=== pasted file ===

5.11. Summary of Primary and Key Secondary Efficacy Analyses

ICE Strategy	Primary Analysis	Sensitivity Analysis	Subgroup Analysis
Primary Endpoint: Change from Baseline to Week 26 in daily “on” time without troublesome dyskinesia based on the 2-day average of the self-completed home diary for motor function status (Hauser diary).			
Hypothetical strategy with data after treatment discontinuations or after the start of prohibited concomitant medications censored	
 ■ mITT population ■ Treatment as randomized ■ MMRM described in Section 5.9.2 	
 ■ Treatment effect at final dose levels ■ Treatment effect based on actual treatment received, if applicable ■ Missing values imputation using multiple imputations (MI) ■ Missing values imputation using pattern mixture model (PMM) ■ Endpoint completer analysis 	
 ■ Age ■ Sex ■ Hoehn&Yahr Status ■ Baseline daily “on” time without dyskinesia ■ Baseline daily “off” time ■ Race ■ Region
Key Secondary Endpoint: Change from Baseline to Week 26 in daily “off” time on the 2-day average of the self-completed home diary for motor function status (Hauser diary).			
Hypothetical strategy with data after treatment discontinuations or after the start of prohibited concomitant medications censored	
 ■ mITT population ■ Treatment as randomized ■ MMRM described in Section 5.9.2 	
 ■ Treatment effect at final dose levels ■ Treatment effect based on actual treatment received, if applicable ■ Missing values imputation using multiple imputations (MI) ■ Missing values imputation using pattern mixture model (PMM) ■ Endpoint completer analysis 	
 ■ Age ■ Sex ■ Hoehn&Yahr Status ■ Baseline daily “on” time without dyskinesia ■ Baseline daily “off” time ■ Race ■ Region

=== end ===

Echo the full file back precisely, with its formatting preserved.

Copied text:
5.11. Summary of Primary and Key Secondary Efficacy Analyses

ICE Strategy	Primary Analysis	Sensitivity Analysis	Subgroup Analysis
Primary Endpoint: Change from Baseline to Week 26 in daily “on” time without troublesome dyskinesia based on the 2-day average of the self-completed home diary for motor function status (Hauser diary).			
Hypothetical strategy with data after treatment discontinuations or after the start of prohibited concomitant medications censored	
 ■ mITT population ■ Treatment as randomized ■ MMRM described in Section 5.9.2 	
 ■ Treatment effect at final dose levels ■ Treatment effect based on actual treatment received, if applicable ■ Missing values imputation using multiple imputations (MI) ■ Missing values imputation using pattern mixture model (PMM) ■ Endpoint completer analysis 	
 ■ Age ■ Sex ■ Hoehn&Yahr Status ■ Baseline daily “on” time without dyskinesia ■ Baseline daily “off” time ■ Race ■ Region
Key Secondary Endpoint: Change from Baseline to Week 26 in daily “off” time on the 2-day average of the self-completed home diary for motor function status (Hauser diary).			
Hypothetical strategy with data after treatment discontinuations or after the start of prohibited concomitant medications censored	
 ■ mITT population ■ Treatment as randomized ■ MMRM described in Section 5.9.2 	
 ■ Treatment effect at final dose levels ■ Treatment effect based on actual treatment received, if applicable ■ Missing values imputation using multiple imputations (MI) ■ Missing values imputation using pattern mixture model (PMM) ■ Endpoint completer analysis 	
 ■ Age ■ Sex ■ Hoehn&Yahr Status ■ Baseline daily “on” time without dyskinesia ■ Baseline daily “off” time ■ Race ■ Region